Jumbo loans, a favorite tool of lenders to finance high-end homes for wealthy buyers, sank like a stone as the coronavirus began to impact the economy from March. But there are signs that jumbo loans are starting to rebound.
Lenders avoided these loans because a disproportionate number entered into forbearance agreements – 11.8%, compared to just 8.7% for all mortgages, reported the Wall Street Journal. Jumbos, which are not eligible for federal guarantees, exceed limits set by the Federal Housing Finance Agency and are typically used to finance more expensive home purchases.
As of 2015, the rates of these mortgages have been lower than those of conventional mortgages due to the belief that they present a lower risk due to the profile of the buyer, according to the Mortgage Bankers Association. But as the coronavirus shook the world, the dynamic between jumbo loans and conventional mortgages has also reversed. Since February, Jumbo loan rates have averaged 210 basis points higher than conventional mortgage rates. And potential borrowers with plentiful savings and sterling credit have been turned away by their banks.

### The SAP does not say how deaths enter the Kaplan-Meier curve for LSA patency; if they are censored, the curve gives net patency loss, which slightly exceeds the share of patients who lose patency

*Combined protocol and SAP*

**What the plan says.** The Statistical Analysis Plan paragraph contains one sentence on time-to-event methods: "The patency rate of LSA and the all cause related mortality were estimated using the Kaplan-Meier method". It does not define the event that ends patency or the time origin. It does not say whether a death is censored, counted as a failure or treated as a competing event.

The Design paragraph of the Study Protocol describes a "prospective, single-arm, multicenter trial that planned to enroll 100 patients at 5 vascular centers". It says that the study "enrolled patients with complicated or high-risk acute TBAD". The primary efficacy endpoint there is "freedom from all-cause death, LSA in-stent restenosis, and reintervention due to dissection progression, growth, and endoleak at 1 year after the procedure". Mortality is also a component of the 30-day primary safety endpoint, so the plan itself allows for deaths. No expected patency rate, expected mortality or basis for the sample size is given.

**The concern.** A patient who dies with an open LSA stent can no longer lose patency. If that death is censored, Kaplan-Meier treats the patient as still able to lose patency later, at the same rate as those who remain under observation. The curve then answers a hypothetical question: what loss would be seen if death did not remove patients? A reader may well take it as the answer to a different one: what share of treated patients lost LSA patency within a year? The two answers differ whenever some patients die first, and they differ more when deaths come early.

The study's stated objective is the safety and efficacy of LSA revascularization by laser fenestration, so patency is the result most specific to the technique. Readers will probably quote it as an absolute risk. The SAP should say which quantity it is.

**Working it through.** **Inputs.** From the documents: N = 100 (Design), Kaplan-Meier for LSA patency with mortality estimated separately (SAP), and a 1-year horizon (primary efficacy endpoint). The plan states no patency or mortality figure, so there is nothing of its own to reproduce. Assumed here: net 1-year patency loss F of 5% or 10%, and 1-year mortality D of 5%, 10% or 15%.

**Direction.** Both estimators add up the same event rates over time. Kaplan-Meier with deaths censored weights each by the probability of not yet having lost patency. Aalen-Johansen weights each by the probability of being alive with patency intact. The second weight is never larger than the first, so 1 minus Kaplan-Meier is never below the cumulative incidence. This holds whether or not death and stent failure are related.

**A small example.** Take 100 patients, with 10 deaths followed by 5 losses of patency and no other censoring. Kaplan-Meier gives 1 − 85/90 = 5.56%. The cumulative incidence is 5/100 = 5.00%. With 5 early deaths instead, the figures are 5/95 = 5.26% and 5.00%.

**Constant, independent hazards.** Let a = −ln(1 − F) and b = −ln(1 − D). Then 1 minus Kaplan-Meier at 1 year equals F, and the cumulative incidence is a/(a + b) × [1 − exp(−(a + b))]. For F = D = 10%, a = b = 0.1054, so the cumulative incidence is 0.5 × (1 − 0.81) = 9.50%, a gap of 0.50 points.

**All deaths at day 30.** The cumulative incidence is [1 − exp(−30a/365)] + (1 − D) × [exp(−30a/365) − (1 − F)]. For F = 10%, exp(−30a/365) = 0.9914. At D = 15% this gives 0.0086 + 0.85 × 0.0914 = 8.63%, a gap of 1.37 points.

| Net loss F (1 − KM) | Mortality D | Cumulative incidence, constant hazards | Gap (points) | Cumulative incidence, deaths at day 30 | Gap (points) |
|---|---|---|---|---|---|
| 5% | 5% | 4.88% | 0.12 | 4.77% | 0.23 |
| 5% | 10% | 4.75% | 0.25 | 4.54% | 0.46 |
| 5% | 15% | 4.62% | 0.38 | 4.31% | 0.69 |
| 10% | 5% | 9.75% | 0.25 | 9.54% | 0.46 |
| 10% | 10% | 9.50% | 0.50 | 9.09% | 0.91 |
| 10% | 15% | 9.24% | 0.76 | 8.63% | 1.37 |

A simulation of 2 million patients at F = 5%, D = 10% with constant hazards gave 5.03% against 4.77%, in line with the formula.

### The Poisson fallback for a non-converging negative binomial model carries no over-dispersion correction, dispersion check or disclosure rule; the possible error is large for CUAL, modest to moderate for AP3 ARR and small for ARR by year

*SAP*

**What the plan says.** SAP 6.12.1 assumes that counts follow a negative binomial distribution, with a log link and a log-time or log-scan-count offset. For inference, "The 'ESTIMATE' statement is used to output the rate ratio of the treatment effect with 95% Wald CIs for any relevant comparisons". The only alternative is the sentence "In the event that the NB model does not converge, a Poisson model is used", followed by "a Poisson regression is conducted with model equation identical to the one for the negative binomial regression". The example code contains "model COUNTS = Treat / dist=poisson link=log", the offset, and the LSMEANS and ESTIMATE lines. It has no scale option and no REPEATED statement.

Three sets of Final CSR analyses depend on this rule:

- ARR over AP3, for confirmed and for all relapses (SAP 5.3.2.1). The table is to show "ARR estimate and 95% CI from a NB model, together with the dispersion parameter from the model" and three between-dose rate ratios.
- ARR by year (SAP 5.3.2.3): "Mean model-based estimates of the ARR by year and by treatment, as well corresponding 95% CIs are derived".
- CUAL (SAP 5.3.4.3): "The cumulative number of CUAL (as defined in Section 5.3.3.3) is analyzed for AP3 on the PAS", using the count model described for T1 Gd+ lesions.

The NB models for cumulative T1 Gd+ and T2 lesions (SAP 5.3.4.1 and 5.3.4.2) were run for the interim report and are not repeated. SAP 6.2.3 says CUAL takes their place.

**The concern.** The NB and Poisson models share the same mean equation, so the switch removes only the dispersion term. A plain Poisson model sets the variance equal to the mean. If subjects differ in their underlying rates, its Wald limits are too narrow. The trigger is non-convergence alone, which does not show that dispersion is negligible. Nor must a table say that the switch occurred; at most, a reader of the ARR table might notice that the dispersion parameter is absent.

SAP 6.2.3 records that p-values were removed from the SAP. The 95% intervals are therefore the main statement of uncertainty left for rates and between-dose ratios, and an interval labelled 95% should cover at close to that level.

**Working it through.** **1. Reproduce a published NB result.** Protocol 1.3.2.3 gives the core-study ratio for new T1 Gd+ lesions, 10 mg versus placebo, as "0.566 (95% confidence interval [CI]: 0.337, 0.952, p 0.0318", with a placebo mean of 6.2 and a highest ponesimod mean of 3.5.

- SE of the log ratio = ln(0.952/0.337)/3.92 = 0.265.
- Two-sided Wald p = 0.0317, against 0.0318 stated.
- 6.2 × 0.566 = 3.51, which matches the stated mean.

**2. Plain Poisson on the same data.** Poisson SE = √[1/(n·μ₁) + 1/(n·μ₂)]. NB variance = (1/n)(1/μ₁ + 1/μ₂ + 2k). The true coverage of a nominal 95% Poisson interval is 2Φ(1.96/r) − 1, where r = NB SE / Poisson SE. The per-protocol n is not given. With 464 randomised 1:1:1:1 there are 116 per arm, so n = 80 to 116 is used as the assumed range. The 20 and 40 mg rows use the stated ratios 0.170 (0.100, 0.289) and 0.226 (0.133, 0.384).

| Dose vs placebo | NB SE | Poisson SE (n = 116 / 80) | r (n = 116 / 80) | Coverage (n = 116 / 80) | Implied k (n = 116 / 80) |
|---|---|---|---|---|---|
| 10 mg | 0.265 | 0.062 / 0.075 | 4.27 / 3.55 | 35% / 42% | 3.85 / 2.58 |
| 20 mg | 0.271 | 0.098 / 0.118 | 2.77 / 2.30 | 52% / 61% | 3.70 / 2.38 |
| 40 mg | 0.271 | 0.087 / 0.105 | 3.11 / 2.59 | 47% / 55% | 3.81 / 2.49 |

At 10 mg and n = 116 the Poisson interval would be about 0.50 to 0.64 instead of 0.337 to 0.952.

Lenders, including Wells Fargo, have stopped buying jumbo loans from other originators entirely, and other banks, including Wells Fargo, Bank of America, Chase and TIAA Bank, have tightened their lending standards.
As home orders shrink and the market picks up, the gap between jumbo loans and conventional mortgages has narrowed. In June, conventional mortgage rates were on average 3.3%, while the jumbo is still a little higher, at 3.5%.
Still, the signs of a rebound are there. Guaranteed Rate, a large non-bank lender, said it took out twice as many jumbo loans between May and June as it did between April and May, according to the Journal. And a few major bank lenders have said they plan to ease lending standards as the economy rebounds, though it’s unclear when that will happen. [WSJ] – Georgia Kromrei